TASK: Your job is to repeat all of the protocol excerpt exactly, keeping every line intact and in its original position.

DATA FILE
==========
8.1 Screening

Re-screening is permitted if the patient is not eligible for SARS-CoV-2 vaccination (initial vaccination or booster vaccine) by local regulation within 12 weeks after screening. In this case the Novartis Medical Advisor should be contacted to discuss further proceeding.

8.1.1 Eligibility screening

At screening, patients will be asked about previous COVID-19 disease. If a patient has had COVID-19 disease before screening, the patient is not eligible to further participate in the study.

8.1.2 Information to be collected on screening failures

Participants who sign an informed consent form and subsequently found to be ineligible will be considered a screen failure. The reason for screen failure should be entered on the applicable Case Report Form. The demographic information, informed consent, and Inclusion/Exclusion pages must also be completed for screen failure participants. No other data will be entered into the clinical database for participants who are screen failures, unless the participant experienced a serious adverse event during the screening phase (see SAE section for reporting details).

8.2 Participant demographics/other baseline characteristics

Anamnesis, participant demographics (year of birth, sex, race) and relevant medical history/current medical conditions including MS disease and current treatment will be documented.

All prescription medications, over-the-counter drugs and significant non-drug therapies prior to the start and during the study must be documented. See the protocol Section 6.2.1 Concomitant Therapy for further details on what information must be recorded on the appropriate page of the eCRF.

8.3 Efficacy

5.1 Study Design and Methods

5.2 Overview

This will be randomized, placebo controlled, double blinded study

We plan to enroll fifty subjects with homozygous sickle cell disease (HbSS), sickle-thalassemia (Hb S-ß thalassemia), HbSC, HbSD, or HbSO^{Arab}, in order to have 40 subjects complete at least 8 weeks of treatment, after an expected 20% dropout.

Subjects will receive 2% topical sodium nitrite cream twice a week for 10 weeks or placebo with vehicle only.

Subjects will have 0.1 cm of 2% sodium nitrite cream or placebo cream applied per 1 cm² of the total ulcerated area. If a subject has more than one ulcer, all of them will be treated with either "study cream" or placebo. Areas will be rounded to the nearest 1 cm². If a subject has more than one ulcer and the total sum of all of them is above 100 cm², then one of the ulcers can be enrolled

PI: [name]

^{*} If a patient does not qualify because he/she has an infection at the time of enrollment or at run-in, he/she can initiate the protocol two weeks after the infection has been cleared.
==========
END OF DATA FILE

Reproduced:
8.1 Screening

Re-screening is permitted if the patient is not eligible for SARS-CoV-2 vaccination (initial vaccination or booster vaccine) by local regulation within 12 weeks after screening. In this case the Novartis Medical Advisor should be contacted to discuss further proceeding.

8.1.1 Eligibility screening

At screening, patients will be asked about previous COVID-19 disease. If a patient has had COVID-19 disease before screening, the patient is not eligible to further participate in the study.

8.1.2 Information to be collected on screening failures

Participants who sign an informed consent form and subsequently found to be ineligible will be considered a screen failure. The reason for screen failure should be entered on the applicable Case Report Form. The demographic information, informed consent, and Inclusion/Exclusion pages must also be completed for screen failure participants. No other data will be entered into the clinical database for participants who are screen failures, unless the participant experienced a serious adverse event during the screening phase (see SAE section for reporting details).

8.2 Participant demographics/other baseline characteristics

Anamnesis, participant demographics (year of birth, sex, race) and relevant medical history/current medical conditions including MS disease and current treatment will be documented.

All prescription medications, over-the-counter drugs and significant non-drug therapies prior to the start and during the study must be documented. See the protocol Section 6.2.1 Concomitant Therapy for further details on what information must be recorded on the appropriate page of the eCRF.

8.3 Efficacy

5.1 Study Design and Methods

5.2 Overview

This will be randomized, placebo controlled, double blinded study

We plan to enroll fifty subjects with homozygous sickle cell disease (HbSS), sickle-thalassemia (Hb S-ß thalassemia), HbSC, HbSD, or HbSO^{Arab}, in order to have 40 subjects complete at least 8 weeks of treatment, after an expected 20% dropout.

Subjects will receive 2% topical sodium nitrite cream twice a week for 10 weeks or placebo with vehicle only.

Subjects will have 0.1 cm of 2% sodium nitrite cream or placebo cream applied per 1 cm² of the total ulcerated area. If a subject has more than one ulcer, all of them will be treated with either "study cream" or placebo. Areas will be rounded to the nearest 1 cm². If a subject has more than one ulcer and the total sum of all of them is above 100 cm², then one of the ulcers can be enrolled

PI: [name]

^{*} If a patient does not qualify because he/she has an infection at the time of enrollment or at run-in, he/she can initiate the protocol two weeks after the infection has been cleared.